REHMAll right, Drew. And thanks for that call. We'll talk about your points after we take a short break. Stay with us.
REHMWelcome back. Our last caller made a very important point about the way young people use the Internet, how educated they are about making choices, but it's the older people he was talking about. What do you think, Margaret?
SULLIVANWell, it's true that young people seem to, you know, and understandably so, these are so-called digital natives, they've grown up knowing exactly what they're seeing online. Some older people may read news differently or see news differently and be more susceptible to fake news because they are a little less conversant with it. I don't really have the numbers, and Amy may, I don't know.
MITCHELLI do not have numbers that would speak directly to that, certainly, though, to the fact that young people are digital first and are much more oriented to the digital realm than older generations. It's how they communicate about everything. So news is a part of that. They're on these social sites in most cases before news is there. News comes later to most of these social networking sites. So the ideas of sort of the pace and the flow and the way to connect with information is something that's definitely more ingrained in the way young people approach the digital realm.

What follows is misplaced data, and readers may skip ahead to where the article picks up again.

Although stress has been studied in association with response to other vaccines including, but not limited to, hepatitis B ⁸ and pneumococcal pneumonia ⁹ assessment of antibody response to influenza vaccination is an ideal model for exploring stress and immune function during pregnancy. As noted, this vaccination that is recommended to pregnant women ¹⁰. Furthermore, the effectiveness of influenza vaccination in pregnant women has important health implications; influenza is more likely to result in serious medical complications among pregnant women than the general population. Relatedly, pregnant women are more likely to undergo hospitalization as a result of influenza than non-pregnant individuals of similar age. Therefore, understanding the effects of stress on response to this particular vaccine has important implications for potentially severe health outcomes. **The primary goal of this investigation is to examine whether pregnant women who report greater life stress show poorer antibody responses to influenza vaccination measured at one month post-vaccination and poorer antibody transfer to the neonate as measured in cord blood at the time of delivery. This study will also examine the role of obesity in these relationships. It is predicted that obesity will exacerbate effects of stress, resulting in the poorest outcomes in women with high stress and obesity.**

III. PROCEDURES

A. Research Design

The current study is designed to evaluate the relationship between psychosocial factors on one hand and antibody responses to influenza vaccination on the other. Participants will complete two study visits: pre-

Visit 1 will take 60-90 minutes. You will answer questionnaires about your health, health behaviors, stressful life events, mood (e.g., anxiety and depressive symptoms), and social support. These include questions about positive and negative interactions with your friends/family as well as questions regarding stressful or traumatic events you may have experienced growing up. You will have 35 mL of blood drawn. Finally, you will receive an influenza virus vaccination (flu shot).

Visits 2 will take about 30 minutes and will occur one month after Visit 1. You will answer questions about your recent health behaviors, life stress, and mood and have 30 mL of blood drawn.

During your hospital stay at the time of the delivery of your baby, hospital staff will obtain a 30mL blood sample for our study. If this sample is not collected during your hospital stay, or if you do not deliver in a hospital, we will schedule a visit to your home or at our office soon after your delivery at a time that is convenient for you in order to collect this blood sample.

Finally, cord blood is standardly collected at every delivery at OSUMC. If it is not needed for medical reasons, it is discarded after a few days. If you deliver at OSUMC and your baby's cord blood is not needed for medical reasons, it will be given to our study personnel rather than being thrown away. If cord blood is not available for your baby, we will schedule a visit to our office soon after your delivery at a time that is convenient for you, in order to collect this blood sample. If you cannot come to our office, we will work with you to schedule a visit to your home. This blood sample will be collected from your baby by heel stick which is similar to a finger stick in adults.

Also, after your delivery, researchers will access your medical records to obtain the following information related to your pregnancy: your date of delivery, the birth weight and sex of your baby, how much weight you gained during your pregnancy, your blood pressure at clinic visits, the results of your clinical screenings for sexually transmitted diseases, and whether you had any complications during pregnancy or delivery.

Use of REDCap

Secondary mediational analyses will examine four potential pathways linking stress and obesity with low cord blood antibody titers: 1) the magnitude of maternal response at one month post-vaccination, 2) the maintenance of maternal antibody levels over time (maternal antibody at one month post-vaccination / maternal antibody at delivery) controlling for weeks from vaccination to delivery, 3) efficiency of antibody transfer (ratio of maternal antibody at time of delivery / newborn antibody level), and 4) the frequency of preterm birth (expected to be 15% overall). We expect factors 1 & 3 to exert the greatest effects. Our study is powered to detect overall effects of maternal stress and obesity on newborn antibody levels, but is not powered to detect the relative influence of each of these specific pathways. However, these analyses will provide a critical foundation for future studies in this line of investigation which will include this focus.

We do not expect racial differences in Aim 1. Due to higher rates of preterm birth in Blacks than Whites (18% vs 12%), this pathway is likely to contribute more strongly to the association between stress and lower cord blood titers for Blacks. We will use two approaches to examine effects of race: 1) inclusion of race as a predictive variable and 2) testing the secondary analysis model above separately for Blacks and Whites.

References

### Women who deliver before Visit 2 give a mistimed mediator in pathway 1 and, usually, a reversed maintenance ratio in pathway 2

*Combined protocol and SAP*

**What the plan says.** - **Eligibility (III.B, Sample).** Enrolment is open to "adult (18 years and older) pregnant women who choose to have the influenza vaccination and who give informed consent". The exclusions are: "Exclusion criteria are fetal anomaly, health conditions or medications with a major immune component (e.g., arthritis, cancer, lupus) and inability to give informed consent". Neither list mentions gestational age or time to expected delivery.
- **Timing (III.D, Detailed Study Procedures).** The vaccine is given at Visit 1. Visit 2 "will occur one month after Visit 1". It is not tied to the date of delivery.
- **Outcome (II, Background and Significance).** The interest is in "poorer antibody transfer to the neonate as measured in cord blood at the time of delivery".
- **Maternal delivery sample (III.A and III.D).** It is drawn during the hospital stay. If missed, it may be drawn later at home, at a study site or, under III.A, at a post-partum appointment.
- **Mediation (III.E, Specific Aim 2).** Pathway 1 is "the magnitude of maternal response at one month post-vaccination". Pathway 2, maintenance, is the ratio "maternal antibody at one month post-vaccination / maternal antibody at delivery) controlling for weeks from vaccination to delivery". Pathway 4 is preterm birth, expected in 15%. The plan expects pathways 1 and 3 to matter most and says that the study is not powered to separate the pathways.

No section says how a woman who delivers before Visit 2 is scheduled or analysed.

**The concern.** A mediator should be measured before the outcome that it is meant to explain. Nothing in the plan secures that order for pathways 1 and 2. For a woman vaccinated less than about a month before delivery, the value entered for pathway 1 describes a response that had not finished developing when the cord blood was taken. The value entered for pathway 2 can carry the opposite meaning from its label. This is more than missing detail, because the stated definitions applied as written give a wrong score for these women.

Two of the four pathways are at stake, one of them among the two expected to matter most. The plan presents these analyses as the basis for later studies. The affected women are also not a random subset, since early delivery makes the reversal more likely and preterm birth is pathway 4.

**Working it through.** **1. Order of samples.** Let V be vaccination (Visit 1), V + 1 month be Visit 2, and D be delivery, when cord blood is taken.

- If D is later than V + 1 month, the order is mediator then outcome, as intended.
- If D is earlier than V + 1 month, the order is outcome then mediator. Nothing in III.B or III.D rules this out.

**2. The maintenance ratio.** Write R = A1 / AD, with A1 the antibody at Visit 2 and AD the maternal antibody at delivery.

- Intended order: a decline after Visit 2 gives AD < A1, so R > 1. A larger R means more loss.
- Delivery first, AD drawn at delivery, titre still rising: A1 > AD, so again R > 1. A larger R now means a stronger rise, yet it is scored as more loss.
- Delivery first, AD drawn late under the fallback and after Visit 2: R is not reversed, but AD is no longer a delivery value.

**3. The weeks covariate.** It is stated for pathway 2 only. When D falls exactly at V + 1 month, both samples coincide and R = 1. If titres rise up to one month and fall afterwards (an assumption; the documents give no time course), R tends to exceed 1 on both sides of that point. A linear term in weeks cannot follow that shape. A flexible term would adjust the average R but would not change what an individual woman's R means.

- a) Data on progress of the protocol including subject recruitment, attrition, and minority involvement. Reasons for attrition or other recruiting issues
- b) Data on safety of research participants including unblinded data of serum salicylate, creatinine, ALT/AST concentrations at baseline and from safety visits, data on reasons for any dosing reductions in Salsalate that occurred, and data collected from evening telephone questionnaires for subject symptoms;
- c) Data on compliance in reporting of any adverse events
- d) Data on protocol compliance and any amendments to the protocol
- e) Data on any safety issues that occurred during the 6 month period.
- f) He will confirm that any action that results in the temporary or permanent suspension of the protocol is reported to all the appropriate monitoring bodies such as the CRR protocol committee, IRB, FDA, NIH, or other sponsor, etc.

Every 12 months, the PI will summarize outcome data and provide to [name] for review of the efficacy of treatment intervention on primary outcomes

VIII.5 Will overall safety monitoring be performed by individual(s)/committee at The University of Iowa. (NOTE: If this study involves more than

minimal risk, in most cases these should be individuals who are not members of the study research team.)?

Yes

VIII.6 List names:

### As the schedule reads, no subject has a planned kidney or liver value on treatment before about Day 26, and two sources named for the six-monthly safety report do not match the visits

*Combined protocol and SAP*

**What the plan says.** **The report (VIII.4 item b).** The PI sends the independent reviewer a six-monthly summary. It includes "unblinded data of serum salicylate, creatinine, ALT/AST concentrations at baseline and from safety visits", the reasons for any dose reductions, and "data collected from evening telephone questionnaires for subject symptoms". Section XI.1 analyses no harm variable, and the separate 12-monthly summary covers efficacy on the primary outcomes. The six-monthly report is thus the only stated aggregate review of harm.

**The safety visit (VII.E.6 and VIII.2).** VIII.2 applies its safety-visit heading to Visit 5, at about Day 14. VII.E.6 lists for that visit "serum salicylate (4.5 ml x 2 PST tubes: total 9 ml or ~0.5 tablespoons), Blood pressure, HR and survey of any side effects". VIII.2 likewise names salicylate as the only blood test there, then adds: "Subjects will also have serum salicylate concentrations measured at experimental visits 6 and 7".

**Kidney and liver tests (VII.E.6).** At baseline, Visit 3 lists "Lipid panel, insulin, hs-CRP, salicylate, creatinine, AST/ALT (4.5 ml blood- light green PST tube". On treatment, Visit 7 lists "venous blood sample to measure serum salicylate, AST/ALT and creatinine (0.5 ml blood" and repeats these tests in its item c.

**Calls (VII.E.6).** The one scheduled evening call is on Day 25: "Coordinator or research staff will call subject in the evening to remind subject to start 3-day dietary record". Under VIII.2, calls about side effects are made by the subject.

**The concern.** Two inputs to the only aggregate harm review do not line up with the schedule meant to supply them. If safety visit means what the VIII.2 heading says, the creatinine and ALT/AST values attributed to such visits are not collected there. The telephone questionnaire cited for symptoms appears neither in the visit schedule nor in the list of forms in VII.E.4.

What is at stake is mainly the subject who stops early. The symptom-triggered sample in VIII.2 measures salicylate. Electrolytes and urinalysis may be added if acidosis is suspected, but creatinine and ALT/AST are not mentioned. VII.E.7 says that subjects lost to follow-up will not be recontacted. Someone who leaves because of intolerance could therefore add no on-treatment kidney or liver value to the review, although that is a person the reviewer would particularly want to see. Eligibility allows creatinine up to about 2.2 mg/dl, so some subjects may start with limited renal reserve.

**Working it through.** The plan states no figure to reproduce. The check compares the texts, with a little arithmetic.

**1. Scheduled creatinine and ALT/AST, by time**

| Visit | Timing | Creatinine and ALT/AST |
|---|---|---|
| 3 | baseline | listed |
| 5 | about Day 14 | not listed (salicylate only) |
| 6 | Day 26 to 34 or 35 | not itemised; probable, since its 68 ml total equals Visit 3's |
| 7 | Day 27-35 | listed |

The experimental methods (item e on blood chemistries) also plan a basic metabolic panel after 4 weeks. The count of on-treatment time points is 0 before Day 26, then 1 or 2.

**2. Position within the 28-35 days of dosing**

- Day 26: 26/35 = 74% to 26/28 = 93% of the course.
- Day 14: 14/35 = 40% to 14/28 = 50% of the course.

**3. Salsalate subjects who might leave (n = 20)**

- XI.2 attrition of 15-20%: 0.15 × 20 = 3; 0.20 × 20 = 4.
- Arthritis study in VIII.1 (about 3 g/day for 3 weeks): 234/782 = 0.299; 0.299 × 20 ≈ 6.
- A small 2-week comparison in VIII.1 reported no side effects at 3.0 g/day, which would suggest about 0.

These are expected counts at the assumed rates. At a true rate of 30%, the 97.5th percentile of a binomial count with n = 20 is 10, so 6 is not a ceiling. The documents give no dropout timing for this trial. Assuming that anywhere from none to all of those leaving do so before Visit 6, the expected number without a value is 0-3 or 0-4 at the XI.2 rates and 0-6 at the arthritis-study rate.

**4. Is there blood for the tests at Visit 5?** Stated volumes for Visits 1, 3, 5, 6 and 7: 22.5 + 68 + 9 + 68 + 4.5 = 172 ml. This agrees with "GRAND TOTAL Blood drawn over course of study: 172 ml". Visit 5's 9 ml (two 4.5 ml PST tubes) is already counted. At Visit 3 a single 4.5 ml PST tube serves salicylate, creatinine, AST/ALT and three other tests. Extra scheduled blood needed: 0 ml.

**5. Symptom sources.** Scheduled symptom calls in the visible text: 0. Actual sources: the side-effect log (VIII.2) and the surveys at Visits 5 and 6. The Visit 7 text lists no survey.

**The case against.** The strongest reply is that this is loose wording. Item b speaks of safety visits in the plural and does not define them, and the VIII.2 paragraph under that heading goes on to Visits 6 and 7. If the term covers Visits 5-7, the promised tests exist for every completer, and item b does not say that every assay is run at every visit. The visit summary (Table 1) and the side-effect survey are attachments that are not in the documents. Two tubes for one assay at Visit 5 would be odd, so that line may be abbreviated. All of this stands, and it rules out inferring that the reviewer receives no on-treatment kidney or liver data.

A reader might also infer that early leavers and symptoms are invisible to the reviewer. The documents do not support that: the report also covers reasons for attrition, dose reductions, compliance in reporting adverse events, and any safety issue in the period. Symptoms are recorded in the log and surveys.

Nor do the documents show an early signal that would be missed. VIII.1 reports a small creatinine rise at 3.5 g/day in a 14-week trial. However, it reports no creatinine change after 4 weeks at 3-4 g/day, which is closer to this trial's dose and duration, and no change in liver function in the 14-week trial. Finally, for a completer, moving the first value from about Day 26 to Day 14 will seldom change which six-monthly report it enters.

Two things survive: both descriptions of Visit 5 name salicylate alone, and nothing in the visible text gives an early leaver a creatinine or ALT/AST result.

MITCHELLWe've also found when we ask about reading versus watching news that young people are actually far more likely than the older generations to prefer reading news. Your older generations are much more -- have much stronger affinity to watching news, and that's done on the TV screen largely. Your young people have a very large portion that prefer to read, and they're doing it on the Web. And part of that is because they went digital first, and the Web is still more primarily text than it is video at this point.